○ Inequality → competition for resources  

■ Example: notion of American Dream (rags to riches) 

∙         W.E.B. DuBois 

∙         Jane Addams

∙         applied sociology

Ch. 5:

∙         steps of conducting research

1. Select a topic  

2. Define a population 

3. Review the literature

4. Formulate a hypothesis - conjecture based on literature of an  

educated guess.

5. Choose a research method*** (see notes on 6 types of  

research methods) 

6. Collect the data: **Make sure data is valid, reliable, and  


a. Validity: the measurements of the variable actually intend

to measure what you are measuring

b. Reliability: no matter when the study is done, results  

continuously remain consistent

c. Replicability: the study can be replicated by other  Don't forget about the age old question of uh petroleum engineering

researchers and still find the same results  We also discuss several other topics like brandi levingston unt

7. Analyze the results 

i. *do not confuse correlation with causality; it’s ok to

say “variable A and variable B have a correlated

with relationship”

ii. *watch out for spurious variables (unidentified  

factors that cause a correlation, which are not  

necessarily always measured)

8. Share the results: Publishing the research 

∙         operational definitions of variables

∙         variables

∙         hypothesis

conjecture based on literature of an educated guess.

∙         validity

the measurements of the variable actually intend to measure what you are  measuring

∙         reliability

no matter when the study is done, results continuously remain  consistent

∙         correlation vs. causation; spurious (cause, effect, and spurious correlations ­­text)

Correlation vs. causation: 

Spurious variables ­ unidentified factors that cause a correlation, which are not  necessarily always measured

∙         how to read a table (text)

∙         how not to do research (text)

∙         different research methods

1) Surveys

2) Participant observation/ethnography 

3) Secondary analysis 

4) Document analysis 

5) Experiments 

6) Unobstructive observation 

∙         population vs. sample

Population is the overall general body of people you are interested in studying.  Sample is a smaller body of people that is suppose represent the population you are interested  in studying.

∙         representative sample

A sample that largely and accurately represents the population you are 

interested in studying.

∙         random sample, stratified random sample, snowball sample

Random sample (a purely random sample) MUST have equal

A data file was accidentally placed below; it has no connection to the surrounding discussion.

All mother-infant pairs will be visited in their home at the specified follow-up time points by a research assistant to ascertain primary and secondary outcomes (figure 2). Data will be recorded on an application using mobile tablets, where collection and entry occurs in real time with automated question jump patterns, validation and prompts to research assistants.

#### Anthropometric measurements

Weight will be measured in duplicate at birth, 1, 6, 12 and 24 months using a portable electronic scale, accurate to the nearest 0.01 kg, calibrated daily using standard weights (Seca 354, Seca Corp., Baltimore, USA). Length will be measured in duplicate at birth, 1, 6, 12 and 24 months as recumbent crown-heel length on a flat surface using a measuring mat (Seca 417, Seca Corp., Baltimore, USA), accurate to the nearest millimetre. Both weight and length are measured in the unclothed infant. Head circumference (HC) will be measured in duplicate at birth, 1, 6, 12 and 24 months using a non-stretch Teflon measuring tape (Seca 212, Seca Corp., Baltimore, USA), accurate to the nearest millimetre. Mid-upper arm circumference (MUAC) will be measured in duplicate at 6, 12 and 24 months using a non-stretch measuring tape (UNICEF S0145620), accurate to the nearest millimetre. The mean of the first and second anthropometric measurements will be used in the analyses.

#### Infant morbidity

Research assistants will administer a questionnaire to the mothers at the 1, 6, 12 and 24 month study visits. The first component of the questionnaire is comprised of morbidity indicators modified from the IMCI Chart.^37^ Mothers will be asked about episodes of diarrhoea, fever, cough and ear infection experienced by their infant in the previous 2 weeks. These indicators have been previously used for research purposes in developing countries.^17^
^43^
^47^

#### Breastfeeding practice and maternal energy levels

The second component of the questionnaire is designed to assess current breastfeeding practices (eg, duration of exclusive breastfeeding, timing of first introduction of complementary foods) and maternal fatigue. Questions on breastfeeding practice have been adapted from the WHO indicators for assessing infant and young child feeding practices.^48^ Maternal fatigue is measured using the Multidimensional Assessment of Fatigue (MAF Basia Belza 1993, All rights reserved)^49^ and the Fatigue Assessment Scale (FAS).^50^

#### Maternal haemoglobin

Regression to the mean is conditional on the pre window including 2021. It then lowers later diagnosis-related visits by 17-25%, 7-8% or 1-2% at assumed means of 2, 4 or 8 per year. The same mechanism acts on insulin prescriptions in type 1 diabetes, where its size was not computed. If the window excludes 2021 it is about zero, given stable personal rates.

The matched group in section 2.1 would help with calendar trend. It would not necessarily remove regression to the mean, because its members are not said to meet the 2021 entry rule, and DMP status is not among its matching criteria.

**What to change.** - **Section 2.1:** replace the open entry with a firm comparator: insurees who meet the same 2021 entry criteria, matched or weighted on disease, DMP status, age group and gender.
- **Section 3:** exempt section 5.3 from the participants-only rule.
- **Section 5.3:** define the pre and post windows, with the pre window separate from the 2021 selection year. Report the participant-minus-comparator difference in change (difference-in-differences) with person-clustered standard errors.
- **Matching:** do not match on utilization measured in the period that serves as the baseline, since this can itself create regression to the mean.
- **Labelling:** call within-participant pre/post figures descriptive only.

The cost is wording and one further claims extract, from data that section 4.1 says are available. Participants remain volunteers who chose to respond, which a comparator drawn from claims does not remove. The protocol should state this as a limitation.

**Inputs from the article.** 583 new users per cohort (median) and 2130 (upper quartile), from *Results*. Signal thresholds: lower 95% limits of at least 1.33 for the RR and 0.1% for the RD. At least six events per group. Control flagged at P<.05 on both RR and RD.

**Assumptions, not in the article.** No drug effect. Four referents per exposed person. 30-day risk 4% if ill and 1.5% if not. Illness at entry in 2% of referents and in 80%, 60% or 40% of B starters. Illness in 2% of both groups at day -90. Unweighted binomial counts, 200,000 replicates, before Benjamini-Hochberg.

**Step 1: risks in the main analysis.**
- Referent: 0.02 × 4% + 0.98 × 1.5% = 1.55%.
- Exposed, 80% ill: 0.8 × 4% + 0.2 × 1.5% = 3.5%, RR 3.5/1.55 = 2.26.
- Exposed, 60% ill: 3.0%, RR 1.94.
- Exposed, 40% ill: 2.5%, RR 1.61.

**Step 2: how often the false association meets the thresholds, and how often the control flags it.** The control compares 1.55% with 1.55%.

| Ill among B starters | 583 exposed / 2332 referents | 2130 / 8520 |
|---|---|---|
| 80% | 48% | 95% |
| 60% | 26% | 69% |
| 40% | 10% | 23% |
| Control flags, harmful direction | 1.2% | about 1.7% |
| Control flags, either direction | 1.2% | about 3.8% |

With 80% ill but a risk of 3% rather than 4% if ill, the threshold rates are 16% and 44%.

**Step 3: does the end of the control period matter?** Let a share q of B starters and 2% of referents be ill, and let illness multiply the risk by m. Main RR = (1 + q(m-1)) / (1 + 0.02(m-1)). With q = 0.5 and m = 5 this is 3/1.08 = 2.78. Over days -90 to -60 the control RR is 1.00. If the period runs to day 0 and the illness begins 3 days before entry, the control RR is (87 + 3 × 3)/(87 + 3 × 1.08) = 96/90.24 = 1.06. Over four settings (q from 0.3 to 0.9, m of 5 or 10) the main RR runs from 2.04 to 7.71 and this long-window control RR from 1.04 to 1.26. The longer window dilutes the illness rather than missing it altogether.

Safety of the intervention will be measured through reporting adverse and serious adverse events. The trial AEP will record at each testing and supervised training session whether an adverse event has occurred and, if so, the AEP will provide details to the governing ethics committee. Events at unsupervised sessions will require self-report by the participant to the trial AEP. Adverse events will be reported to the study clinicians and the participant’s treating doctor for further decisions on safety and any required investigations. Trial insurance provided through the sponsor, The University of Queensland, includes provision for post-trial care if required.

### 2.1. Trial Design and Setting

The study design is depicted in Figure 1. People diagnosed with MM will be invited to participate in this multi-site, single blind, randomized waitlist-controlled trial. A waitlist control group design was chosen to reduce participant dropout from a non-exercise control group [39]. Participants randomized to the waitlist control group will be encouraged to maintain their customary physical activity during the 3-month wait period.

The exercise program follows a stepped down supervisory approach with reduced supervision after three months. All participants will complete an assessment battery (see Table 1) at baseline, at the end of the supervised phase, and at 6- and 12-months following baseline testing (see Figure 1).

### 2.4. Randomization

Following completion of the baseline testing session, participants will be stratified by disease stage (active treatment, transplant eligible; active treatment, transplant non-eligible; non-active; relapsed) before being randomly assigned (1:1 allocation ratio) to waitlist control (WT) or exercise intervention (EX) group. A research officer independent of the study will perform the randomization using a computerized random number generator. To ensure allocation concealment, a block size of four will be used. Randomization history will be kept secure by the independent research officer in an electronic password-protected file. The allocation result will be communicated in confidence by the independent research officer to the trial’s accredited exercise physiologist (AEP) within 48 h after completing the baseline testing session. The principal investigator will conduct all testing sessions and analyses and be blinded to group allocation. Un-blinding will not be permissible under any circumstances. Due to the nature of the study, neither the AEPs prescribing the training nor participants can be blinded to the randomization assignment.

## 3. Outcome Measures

chance of being selected  

Stratified random sample: separating two samples based on  

interest in the research question; i.e. 1st generation Hmong versus 2nd generation  Hmong

Snowball sample: sample obtained through word of mouth of  

people you know, they know, so and and so forth; not representative, not everyone  has an equal chance, therefore not generalizable

∙         importance of wording & ordering of survey questions 

Wording of a question is very important in producing survey questions  in surveys  

- This is to avoid response bias (patterns in which how  

respondents answer questions)  

- Wording should be neutral, not derogatory  

- I.e. “should be allowed” is not neutral phrasing  

∙         response bias

response bias - patterns in which how respondents answer  


∙         Pager’s experiment (“Mark of a Criminal Record”) (class lecture & text)

∙         ethical issues in sociological research

­ Informed consent: make sure participant is fully aware of the experiment  and their part. Researcher also must tell participant that they have the 

right to not give consent or withdraw their consent at any time.

­ Anonymity: Participants in the study should have their names and 

personal identifying information withheld from published research.

­ Confidentiality: All of the participant’s information should remain 


o   what is unethical in sociological research?

­ if a researcher did not receive informed consent, did not explain the experiment to the participant and/or published results after consent has been withdrawn. ­ if a participant was identifiable in some way such as a photograph or their name ­ if participant's information was not kept confidential.

∙         Brajuha research (text)

∙         Tuskegee Syphilis Study

­ Research study conducted by U.S. government and U.S. Public Health  Service

­ Goal was to study course of syphilis and its progression as a disease;  participants were a group of African American men from Macon County,  Alabama; the participant pool consisted of mostly poor African American 

men, who for the most part didn’t even know they had syphilis 

­ Study was conducted over the span of 40 years (1932­1972); no 

informed consent, invasive medical procedures/tests were done on 

participants, deception was heavily used; prevented participants from 

receiving any treatment 

­ End of study resulted in at least 28 deaths, hundreds of cases of disability and 19 cases of congenital syphilis 

∙         Milgram’s obedience to authority study

∙         Zimbardo’s simulated prison study

∙         Laud Humphrey’s study of gay sex in public bathrooms

Laud Humphreys’ “Tearoom Trade” 

Humphreys’ study was very controversial because it violated 

multiple ethical codes in research studies, including: 

­ No informed consent, which is a MUST in sociological research studies; Humphreys did not  get informed consent from participants 

­ Humphreys also went to the homes of participants and asked questions in disguise, which was another deceptive method of obtaining observations from participants